The End of an Era on Wall Street

An era came to an end last night, as Goldman Sachs and Morgan Stanley threw in their towels and asked the Federal Reserve to recognize them as banks. The investment bank boom on Wall Street that was led by Bear Sterns, Merrill Lynch, Lehman Brothers, Goldman Sachs and Morgan Stanley has come to an abrupt end.

Bear Stearns was rescued, while Lehman closed its doors. Merrill Lynch was bought out by Bank of America; Goldman Sachs and Morgan Stanley will become regular banks (unless someone buys them out, too).

What’s the difference between an investment bank and regular bank? An investment bank takes borrowed capital and uses it for its investing activities with very little regulation between what it borrows and what it invests. For example, Morgan Stanley held $20.00 in assets for every $1.00 of shareholder equity.

Banks are highly regulated (compared to investment banks) by the Fed and can only lend out a percentage of the deposits they have on hand from customers. Goldman and Morgan Stanley will now need to build their deposit base so they can rely on their deposits from customers instead of using borrowed money.

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Goldman and Morgan Stanley are basically going to deposit banking (using regulated deposits of customers) from investment banking (using borrowed money to invest). Goldman and Morgan Stanley already had more than $20.0 billion each in customer deposits at the end of the second quarter.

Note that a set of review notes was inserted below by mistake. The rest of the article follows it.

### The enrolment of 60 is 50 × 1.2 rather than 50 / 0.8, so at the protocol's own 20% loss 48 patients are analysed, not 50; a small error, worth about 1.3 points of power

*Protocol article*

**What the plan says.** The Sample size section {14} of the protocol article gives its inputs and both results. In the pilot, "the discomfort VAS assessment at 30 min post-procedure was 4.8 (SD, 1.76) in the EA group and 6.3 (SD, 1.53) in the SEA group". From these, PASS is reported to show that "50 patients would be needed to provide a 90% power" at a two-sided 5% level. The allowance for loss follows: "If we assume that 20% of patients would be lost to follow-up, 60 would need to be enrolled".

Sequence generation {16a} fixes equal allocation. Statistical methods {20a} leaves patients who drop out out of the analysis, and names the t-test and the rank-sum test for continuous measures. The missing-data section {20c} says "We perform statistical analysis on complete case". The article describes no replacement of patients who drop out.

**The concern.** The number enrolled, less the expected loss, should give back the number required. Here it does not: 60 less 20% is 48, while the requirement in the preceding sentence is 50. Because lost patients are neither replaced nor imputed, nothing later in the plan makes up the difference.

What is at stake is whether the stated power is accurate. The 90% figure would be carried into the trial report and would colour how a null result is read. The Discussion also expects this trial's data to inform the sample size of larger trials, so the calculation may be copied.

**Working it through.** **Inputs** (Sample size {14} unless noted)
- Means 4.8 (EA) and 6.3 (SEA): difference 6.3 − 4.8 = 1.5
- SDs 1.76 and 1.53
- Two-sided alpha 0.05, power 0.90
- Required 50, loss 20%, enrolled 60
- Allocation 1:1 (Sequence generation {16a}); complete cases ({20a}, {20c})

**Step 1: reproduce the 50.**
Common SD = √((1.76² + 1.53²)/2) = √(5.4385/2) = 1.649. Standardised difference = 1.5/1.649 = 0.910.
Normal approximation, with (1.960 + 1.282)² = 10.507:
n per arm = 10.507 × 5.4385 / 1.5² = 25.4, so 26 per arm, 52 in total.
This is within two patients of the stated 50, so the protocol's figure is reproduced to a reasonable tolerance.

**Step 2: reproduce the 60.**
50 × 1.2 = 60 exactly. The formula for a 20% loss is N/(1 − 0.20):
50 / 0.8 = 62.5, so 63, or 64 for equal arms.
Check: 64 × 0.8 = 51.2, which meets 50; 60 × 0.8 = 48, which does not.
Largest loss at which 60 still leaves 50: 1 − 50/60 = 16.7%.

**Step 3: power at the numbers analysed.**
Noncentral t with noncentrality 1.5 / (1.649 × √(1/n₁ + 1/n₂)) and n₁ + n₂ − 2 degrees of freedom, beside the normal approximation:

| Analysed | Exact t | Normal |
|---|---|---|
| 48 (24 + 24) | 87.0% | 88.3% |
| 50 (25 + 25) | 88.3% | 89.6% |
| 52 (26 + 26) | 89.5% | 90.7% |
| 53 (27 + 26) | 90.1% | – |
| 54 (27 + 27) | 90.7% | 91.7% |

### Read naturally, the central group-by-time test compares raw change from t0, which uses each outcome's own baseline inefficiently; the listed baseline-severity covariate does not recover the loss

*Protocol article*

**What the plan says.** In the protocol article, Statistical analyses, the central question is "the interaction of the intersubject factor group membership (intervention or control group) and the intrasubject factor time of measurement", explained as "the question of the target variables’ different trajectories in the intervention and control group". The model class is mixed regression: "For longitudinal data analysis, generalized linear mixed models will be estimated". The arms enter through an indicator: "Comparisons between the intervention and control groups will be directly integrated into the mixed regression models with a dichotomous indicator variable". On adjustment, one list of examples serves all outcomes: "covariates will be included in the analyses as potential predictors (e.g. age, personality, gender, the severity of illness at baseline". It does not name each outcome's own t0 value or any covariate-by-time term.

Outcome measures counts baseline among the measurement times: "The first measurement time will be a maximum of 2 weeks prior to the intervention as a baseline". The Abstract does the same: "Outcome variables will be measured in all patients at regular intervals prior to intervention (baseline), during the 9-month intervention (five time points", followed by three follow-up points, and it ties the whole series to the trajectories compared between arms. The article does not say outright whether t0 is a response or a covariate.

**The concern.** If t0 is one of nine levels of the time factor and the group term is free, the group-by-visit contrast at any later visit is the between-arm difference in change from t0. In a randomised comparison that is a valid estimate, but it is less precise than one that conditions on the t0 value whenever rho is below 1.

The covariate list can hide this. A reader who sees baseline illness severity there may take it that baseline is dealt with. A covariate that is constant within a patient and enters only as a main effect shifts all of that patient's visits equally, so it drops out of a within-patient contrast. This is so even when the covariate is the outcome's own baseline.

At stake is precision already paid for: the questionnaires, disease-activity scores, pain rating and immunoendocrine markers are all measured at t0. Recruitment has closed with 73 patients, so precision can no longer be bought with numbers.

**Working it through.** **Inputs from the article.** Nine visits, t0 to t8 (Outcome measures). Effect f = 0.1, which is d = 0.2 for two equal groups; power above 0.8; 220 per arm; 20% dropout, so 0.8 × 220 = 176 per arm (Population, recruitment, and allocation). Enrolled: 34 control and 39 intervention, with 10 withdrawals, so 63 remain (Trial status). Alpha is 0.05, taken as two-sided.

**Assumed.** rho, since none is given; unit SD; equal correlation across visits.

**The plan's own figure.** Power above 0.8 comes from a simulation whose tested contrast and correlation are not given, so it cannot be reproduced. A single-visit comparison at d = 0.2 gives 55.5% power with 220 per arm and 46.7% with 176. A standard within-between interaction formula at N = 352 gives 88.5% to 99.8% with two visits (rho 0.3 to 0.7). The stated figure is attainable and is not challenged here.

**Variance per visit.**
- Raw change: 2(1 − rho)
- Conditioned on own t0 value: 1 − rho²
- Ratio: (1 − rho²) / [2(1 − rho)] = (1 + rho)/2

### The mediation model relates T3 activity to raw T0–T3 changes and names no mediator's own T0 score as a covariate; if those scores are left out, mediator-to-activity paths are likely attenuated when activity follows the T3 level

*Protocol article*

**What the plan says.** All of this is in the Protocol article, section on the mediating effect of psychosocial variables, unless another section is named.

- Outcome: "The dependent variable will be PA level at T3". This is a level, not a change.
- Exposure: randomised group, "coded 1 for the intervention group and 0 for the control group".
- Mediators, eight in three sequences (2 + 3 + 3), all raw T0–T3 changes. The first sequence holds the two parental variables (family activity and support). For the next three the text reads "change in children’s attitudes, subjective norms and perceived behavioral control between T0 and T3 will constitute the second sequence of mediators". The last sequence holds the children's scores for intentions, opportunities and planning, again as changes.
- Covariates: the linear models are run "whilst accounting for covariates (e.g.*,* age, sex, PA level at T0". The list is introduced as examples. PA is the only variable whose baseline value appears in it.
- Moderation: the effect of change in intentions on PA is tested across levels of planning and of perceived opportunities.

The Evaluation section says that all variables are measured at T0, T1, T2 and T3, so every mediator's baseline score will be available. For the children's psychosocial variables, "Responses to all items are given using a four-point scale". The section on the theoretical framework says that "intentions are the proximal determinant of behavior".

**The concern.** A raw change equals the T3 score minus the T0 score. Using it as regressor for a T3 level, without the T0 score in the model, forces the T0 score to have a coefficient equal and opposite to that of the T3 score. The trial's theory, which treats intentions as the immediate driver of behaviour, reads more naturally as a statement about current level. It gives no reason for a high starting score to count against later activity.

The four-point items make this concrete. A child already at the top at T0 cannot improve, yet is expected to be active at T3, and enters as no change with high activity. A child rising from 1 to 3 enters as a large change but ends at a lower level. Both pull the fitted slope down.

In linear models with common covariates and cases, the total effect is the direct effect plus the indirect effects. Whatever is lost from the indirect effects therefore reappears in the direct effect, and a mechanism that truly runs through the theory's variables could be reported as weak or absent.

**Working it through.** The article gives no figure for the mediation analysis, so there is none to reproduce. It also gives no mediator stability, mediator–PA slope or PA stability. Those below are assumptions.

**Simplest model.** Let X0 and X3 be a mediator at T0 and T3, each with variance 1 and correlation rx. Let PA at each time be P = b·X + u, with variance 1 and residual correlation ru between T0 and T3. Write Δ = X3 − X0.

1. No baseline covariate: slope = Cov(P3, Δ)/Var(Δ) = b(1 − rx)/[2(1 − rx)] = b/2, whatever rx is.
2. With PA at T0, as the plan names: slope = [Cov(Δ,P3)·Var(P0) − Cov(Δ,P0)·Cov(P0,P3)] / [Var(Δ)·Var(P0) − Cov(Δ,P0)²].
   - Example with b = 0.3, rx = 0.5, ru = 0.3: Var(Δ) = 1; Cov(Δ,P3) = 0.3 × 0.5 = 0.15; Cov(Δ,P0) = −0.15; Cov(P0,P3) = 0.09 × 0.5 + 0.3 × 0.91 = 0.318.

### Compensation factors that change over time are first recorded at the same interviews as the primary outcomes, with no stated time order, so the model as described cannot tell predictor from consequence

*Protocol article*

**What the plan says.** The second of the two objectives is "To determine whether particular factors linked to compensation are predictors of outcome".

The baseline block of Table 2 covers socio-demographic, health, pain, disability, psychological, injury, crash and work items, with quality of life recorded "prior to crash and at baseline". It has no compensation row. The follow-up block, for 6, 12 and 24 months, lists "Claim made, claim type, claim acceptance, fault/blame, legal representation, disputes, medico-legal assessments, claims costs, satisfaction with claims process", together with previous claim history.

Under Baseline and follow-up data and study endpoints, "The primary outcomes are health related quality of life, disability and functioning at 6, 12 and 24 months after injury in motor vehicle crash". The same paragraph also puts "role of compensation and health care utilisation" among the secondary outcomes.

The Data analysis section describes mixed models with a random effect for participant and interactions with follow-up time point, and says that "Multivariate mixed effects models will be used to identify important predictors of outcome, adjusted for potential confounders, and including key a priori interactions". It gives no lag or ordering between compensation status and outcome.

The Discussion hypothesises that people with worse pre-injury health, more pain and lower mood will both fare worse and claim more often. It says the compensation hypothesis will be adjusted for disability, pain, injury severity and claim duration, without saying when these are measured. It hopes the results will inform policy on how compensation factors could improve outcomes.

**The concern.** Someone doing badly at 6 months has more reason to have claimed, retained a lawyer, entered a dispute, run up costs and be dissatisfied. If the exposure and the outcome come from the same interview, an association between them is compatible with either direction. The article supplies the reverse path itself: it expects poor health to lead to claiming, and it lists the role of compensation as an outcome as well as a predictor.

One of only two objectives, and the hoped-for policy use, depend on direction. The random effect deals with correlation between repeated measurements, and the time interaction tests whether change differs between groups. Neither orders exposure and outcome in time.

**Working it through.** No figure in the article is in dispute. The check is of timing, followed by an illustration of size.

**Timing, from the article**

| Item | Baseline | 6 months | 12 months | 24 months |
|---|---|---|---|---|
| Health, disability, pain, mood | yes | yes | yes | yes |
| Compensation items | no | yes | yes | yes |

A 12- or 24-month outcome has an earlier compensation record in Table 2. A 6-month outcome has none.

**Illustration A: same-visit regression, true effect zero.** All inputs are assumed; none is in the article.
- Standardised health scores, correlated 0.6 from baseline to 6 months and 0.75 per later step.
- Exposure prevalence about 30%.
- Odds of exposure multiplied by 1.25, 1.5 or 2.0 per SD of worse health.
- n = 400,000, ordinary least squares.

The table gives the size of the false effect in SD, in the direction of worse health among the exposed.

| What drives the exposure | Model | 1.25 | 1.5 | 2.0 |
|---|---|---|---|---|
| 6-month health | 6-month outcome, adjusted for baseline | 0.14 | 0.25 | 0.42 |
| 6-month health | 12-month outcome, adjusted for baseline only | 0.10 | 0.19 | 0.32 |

What does this all mean for investors like you and me?

Firstly, investment banks are wiped out…gone. And so are the big bonuses on Wall Street. Jobs will be lost. The 25,000 job losses at Lehman were just the beginning. Expect to see 100,000 white collar jobs gone from Wall Street. And all those real estate gurus (including Donald Trump) who told us New York real estate was immune to a slump are in for a rude awakening.

The days of the highly leveraged buyouts, financed by investment banks, are gone…which is a good thing for investors. Maybe we can all start investing again in companies that actually produce a product or sell a service. Personally, I believe the withdrawal of the investment banks makes it safer for investors…somewhat of a regression to the mean.

As for the stock market, it likes what the Fed and Secretary of the Treasury are doing for investors. I was around in the days of the Resolution Trust Corporation (it was set up for the assets of the savings and loans crisis) and it was a great idea. The Fed is basically doing the same thing again, only this time with troubled loans.

The stock market continues to be very resilient. As soon as the Dow Jones Industrial Average got down below its July low, it rallied a good 700 points. Trading over the next few days and weeks will be very important for overall direction. I’ll keep you posted.